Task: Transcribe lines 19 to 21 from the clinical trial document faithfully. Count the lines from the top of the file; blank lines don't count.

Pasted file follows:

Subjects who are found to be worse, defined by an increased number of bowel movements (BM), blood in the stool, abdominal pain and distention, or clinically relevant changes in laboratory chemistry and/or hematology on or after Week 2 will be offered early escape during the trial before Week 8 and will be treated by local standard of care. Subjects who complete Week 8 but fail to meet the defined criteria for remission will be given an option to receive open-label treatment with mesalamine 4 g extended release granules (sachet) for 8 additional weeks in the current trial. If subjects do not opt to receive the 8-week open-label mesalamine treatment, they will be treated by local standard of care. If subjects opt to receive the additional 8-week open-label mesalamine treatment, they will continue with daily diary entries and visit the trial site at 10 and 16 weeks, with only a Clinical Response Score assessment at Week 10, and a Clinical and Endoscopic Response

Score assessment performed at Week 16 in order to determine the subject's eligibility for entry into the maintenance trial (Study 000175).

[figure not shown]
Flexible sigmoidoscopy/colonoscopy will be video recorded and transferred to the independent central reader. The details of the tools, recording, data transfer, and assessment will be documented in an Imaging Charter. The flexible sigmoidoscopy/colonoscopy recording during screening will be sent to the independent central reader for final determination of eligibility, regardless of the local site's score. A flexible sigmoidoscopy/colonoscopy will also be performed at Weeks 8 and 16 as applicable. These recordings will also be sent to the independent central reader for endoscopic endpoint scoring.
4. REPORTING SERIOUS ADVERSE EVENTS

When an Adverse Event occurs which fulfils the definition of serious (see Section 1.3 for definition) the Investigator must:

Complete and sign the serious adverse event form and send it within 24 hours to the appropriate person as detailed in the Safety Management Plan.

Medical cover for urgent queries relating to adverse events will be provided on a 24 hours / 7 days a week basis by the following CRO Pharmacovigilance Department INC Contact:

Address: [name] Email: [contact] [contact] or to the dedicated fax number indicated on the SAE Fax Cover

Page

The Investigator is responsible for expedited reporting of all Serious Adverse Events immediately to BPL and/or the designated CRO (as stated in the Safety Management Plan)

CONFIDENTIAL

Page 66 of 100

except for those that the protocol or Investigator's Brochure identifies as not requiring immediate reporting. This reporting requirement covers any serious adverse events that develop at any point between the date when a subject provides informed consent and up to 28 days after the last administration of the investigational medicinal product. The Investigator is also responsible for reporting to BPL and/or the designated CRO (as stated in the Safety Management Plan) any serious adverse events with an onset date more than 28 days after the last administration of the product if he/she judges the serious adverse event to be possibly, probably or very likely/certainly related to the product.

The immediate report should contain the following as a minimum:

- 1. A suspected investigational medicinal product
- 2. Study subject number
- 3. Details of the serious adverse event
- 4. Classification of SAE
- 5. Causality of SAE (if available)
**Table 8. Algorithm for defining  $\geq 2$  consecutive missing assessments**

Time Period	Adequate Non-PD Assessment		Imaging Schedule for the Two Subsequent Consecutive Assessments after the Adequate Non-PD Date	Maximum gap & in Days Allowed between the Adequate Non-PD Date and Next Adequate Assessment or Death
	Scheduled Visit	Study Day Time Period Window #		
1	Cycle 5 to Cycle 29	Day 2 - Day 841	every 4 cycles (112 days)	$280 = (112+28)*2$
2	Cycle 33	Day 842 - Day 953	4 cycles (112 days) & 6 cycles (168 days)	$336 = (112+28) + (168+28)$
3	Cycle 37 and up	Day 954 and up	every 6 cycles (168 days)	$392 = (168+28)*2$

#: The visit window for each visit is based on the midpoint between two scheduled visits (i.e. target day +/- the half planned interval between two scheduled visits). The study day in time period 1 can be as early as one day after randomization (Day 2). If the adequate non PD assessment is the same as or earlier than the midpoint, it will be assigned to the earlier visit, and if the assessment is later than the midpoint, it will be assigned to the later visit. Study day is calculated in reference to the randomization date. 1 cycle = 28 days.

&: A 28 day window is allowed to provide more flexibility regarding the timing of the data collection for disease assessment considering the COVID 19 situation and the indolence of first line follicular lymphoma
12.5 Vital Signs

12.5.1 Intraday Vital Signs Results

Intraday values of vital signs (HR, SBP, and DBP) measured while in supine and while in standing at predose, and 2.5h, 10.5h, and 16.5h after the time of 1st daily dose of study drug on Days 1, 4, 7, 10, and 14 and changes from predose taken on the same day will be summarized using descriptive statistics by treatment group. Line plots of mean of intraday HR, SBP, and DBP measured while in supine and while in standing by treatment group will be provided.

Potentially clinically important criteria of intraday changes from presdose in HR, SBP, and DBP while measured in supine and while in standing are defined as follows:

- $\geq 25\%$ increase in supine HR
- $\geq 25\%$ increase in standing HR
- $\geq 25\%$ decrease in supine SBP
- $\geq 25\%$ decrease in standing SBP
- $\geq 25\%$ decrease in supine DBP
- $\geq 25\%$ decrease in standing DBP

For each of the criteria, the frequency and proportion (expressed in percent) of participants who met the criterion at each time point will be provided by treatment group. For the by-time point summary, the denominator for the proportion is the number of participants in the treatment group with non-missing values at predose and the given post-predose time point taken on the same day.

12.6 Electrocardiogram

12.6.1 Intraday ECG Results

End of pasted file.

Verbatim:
- 4. Classification of SAE
- 5. Causality of SAE (if available)
**Table 8. Algorithm for defining  $\geq 2$  consecutive missing assessments**